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Mark Gertskis

The growing misuse of powerful prescription opioids has prompted calls for the approach of managing chronic pain to be reconsidered.

Dr Penelope Briscoe, Dean of the Faculty of Pain Medicine at Australia and New Zealand College of Anaesthetists (ANZCA), said Australia was heading towards the situation in the United States, where more people were abusing prescription drugs than cocaine, heroin, hallucinogens, ecstasy and inhalants combined.

She said there was anecdotal evidence emerging of the growing abuse of strong opioids such as morphine and OxyContin (oxycodone), despite a lack of a comprehensive study.

“It’s really hard to know and that is something that we should be looking at,” Dr Briscoe told Pharmacy News.

More here.


Walter Van der Broek

There is a significant decline in empathy occurs during the third year of medical school. This decline occurs during a time when the curriculum is shifting toward patient-care activities.

  • There is a significant decline in empathy during third year of medical school, regardless of gender or specialty interest.
  • Every year women scored significantly higher than men.This seems to be regardless of population studied. It also appeared in Italian Physicians and Japanese medical students.
  • Except for scores at baseline, students interested in people-oriented specialties scored significantly higher than students interested in tech-oriented specialties.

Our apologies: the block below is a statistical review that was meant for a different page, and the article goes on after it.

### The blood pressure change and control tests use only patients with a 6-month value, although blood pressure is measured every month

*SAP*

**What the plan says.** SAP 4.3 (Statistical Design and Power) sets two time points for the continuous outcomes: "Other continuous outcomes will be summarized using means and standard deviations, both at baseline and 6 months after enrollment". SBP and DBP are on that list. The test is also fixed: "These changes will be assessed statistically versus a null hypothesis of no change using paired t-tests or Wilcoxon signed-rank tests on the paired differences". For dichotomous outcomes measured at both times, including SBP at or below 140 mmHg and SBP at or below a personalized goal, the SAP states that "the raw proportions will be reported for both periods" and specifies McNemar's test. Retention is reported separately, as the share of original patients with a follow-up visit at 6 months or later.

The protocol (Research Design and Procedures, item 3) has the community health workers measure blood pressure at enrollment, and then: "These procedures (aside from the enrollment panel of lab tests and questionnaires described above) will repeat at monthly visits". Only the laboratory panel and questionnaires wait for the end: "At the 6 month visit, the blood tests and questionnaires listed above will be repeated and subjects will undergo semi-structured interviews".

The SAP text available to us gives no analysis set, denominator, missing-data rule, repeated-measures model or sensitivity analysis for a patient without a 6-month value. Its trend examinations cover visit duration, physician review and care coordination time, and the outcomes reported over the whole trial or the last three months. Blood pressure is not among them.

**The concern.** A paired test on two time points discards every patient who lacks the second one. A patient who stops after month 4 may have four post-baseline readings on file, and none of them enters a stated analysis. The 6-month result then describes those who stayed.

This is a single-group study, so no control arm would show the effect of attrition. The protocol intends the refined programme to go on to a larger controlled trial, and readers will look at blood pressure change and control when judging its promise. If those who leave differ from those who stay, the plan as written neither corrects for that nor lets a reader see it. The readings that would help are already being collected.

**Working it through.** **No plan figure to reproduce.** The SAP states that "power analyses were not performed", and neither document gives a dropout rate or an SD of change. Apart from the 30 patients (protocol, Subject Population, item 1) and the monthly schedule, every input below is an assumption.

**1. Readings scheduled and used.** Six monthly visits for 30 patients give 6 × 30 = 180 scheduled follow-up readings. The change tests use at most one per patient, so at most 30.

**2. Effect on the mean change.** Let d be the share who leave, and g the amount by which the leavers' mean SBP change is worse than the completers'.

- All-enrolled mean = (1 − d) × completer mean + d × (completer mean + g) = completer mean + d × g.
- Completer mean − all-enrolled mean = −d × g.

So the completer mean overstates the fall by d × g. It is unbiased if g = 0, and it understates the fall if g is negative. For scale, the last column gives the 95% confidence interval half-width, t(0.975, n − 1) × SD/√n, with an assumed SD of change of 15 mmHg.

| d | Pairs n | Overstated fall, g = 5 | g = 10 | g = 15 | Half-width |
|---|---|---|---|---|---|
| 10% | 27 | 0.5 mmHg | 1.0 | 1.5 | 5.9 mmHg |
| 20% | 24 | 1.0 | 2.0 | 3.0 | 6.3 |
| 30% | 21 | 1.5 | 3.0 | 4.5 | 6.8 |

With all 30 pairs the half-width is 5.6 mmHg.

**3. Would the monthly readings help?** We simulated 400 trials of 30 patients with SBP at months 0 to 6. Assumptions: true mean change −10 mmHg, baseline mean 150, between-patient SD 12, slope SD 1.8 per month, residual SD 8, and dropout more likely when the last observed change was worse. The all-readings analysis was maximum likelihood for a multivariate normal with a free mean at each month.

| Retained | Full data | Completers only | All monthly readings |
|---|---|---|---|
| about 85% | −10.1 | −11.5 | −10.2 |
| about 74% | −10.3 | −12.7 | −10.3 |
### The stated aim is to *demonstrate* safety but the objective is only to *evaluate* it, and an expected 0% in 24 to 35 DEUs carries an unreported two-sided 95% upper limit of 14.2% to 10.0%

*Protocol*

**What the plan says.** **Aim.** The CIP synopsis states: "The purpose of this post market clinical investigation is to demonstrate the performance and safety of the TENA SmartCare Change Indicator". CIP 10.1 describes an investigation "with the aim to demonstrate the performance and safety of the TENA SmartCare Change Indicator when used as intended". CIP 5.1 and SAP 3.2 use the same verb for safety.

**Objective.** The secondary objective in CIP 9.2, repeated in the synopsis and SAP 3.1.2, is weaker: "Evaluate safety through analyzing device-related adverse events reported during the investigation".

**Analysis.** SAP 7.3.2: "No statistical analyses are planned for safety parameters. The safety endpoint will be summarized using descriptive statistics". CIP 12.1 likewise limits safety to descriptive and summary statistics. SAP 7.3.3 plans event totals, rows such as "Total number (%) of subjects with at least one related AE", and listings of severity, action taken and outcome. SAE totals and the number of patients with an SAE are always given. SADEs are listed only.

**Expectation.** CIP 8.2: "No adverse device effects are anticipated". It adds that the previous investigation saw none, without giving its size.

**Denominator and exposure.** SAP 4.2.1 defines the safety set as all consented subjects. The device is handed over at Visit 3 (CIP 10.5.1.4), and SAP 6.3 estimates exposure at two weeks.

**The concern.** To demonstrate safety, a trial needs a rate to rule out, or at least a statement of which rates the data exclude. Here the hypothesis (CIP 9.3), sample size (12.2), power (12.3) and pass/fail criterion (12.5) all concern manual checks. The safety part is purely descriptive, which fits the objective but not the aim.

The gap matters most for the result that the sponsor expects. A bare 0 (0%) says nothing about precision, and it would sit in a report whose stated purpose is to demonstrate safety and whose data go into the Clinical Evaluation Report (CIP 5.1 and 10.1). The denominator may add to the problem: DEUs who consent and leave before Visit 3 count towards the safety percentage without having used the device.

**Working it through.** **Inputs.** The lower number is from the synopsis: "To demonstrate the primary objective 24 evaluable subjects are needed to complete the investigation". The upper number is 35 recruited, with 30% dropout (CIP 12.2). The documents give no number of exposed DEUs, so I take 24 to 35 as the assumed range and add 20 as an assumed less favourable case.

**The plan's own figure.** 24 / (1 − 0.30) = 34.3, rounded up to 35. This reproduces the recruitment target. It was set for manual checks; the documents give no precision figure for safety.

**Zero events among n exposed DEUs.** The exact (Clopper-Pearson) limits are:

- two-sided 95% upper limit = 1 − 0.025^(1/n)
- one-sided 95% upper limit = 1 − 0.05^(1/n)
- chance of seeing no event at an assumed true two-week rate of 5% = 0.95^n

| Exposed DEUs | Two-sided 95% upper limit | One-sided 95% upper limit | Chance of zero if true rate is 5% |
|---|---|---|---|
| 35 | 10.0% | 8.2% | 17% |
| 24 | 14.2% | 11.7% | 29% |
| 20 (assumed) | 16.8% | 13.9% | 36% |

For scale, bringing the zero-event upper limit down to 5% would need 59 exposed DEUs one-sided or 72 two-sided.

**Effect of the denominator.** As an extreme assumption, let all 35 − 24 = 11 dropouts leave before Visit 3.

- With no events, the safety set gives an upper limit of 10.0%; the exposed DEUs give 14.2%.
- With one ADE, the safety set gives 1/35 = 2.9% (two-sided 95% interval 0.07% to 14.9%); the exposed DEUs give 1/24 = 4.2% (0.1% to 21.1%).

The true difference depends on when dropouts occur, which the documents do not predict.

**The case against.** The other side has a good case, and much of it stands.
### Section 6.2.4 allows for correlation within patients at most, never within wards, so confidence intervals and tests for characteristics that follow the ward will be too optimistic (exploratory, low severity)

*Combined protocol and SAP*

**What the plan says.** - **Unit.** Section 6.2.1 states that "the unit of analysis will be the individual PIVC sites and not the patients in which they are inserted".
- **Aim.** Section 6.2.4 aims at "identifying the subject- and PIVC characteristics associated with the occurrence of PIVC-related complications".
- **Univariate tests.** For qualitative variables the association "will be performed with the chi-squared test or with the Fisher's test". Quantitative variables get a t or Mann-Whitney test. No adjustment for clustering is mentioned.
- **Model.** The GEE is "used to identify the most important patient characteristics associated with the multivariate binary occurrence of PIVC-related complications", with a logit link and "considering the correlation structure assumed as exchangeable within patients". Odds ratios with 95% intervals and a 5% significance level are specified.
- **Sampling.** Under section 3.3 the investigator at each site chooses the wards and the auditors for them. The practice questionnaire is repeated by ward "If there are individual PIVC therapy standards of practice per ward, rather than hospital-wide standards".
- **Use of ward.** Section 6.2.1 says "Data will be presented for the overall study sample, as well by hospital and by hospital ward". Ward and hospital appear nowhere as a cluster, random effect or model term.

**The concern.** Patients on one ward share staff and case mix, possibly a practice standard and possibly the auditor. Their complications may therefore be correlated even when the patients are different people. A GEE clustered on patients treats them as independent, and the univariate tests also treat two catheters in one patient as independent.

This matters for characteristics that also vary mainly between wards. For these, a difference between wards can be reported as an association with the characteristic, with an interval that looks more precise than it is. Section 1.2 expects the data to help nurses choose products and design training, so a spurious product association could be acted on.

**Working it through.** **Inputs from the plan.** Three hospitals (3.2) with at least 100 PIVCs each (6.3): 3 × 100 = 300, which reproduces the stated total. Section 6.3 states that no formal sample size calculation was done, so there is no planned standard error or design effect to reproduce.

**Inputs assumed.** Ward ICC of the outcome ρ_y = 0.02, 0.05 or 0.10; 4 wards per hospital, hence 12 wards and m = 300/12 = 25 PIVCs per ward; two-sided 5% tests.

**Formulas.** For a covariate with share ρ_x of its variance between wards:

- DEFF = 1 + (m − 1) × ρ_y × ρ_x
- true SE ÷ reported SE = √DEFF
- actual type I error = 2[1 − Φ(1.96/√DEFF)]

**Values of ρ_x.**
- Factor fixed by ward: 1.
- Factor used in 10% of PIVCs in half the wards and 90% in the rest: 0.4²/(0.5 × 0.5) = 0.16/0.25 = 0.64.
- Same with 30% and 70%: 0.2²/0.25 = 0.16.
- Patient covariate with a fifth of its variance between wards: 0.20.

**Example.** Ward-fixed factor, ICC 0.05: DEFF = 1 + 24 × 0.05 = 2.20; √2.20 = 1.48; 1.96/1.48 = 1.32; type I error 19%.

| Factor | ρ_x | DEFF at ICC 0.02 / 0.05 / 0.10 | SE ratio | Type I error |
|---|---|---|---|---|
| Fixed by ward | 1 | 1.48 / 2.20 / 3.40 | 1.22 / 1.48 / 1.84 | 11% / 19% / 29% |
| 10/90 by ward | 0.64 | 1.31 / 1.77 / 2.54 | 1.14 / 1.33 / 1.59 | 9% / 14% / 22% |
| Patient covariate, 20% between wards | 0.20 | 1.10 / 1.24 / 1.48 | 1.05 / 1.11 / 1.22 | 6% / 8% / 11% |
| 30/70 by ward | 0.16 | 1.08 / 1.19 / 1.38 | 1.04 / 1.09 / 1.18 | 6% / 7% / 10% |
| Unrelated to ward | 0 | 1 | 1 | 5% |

• The magnitude of the decline (effects) was much smaller for women and students interested in people oriented specialties. 

Why is empathy important?
Responsiveness to the emotional state of another plays a fundamental role in the patient doctor relationship (PDR) as well as in other human interaction. Sympathy and empathy are not the only responses in the PDR. Other responses can be consolation, kindness, politeness,compassion, and pity.

What is empathy (the long version)?
The most clarifying definition of empathy is based on viewing it as a process. This process of empathy consists of the following stages.

  • The patient expresses feelings by way of verbal and non-verbal communication. Patients are not always aware of these expressions.
  • The doctor also notices these emotions in himself more or less voluntary, more or less conscious. He or she coming aware of these feelings usually comes after the fact (affective empathy).
  • Realizing these feelings as being from the patient is the cognitive empathy. Together with everything the doctor knows about the patient as a patient and as a person, he or she is coming to know the inner feelings of the patient(cognitive empathy).
  • The doctor can now express these feelings for the patient or act on them for the patient(expressed empathy).
  • The patient receives this empathy (received empathy).

More here.

The definition is as follows: 

“An unpleasant sensory and emotional experience associated with actual or potential tissue damage, or described in terms of such damage.